The transition from 4G to 5G brings a variety of benefits, notably an increased data rate and mobile broadband network capacity. However, system design engineers will need to adapt to the latest 5G new radio (NR) standard which was completed in June 2018, writes Ken Karnofsky, a senior strategist for Signal Processing Applications at MathWorks.
While the standard was a long time coming for the industry and a huge tick in the box for its personnel, it presents a number of challenges. For instance, compared to 4G, 5G will operate on different radio spectrum frequencies, connect many more devices to the internet, minimise delays, and deliver ultra-fast speeds.
5G: the next stage of connectivity
As 5G will need to operate at higher millimetre wave (mmWave) frequencies, it will require different baseband algorithms and radio architectures to contain cost and accomplish performance goals. The 5G NR standard introduces significant changes to the physical layer of mobile communication systems requiring baseband modems to implement flexible algorithms to achieve the high-speed, high-capacity, and low-latency goals of 5G. The design of the receivers in base stations and mobile devices will need to be changed – this means a significant impact to the testing strategy for all components in a 5G NR system.
System design engineers must have a working knowledge of the new standard specifications as well as the proficiency to design the highly integrated 5G radio technology, which comprises RF, antenna, DSP (Digital Signal Processing), control logic, hardware, and software. They also need the latest methods to verify that components will work together and eliminate the problems that lead to expensive hardware failures and delays to project run-times.
Engineering organisations that have separate workflows for doing baseband, RF front end, and antenna design will likely struggle to keep pace with their peers. For example, achieving power efficiency and linear performance across wide bandwidths in the RF front-end, including power amplifiers is another obstacle that needs to be overcome. This requires adaptive DSP techniques such as DPD (digital predistortion), which often must be designed and verified in simulation before the RF hardware is even available.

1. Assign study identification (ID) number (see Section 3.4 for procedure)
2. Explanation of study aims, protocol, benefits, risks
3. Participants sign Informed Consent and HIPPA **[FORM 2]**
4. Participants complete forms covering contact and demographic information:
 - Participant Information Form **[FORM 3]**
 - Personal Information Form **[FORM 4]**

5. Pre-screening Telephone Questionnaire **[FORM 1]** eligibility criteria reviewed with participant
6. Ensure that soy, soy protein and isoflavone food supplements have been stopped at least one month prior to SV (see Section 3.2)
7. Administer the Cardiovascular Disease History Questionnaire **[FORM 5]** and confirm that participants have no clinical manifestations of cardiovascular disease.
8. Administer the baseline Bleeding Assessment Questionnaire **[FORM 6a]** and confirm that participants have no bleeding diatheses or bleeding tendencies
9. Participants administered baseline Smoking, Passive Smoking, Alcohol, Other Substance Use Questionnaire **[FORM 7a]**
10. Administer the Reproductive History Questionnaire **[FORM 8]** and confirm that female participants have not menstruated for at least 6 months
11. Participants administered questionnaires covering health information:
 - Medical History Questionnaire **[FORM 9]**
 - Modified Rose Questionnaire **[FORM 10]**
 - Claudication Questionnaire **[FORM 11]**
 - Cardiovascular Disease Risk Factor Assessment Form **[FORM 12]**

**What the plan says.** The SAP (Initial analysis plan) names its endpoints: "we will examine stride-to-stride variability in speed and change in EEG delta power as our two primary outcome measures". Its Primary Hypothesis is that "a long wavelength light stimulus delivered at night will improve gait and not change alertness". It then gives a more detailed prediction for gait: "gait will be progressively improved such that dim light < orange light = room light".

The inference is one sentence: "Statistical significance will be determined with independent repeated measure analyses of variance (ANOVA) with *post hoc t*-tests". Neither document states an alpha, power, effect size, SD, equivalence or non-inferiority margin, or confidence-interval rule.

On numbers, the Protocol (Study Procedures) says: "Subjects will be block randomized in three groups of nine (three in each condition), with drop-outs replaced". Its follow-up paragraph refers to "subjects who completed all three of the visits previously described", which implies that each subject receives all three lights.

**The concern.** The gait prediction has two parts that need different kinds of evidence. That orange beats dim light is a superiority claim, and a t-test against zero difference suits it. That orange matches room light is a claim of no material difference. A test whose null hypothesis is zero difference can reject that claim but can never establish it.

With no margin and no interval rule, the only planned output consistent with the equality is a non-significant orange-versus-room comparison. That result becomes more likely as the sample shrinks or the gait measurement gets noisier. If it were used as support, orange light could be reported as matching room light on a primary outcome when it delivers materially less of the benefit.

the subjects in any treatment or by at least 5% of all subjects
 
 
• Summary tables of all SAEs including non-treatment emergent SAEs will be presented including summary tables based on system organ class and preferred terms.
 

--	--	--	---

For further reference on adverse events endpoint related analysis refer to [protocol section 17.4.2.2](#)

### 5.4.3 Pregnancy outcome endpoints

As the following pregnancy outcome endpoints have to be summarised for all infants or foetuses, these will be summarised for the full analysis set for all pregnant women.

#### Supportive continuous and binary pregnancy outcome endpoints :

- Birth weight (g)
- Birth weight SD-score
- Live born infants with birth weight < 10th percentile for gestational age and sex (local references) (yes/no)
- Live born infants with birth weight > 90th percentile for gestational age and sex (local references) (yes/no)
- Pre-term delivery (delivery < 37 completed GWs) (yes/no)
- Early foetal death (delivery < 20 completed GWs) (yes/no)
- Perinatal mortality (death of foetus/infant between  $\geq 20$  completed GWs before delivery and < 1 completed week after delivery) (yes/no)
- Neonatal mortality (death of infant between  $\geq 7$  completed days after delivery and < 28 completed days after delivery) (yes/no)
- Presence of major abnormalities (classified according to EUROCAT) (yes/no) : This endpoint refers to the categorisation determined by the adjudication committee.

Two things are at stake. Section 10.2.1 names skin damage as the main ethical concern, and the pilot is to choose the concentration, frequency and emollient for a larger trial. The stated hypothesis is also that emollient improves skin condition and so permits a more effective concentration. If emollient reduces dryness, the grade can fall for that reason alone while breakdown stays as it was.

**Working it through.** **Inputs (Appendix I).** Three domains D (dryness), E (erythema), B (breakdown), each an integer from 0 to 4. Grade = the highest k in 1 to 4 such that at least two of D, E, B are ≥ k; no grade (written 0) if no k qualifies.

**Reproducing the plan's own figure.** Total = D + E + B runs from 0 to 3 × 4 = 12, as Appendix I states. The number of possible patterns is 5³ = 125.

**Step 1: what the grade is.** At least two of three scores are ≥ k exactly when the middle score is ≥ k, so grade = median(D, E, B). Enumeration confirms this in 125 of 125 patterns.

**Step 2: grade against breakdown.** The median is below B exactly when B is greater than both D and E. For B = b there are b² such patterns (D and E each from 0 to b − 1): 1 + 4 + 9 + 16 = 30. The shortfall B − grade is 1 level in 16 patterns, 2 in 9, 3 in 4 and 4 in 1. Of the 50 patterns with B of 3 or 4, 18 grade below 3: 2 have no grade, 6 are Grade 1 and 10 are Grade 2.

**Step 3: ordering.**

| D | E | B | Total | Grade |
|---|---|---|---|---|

Use outside assistance where necessary
The increased complexity of 5G NR is prompting development teams to look to field-programmable gate array (FPGA) prototypes and test beds to validate designs. This is a significant hurdle for many teams that lack experience with FPGA development workflows and register-transfer level (RTL) implementation of signal processing and communications algorithms. For a typical R&D group that consists of engineers with strong signal processing and algorithm development backgrounds but relatively little experience with hardware implementation, it is often difficult to execute these radio prototypes and testbeds without outside assistance.
5G radio and network designs also need to account for several effects as a result the use of mmWave frequencies. These now make it essential for designers to characterise RF signal propagation channels in various outdoor and indoor scenarios early in the R&D process. Higher frequencies are essential to transmitting information at ultra-fast rates, but there is an unwanted side-effect that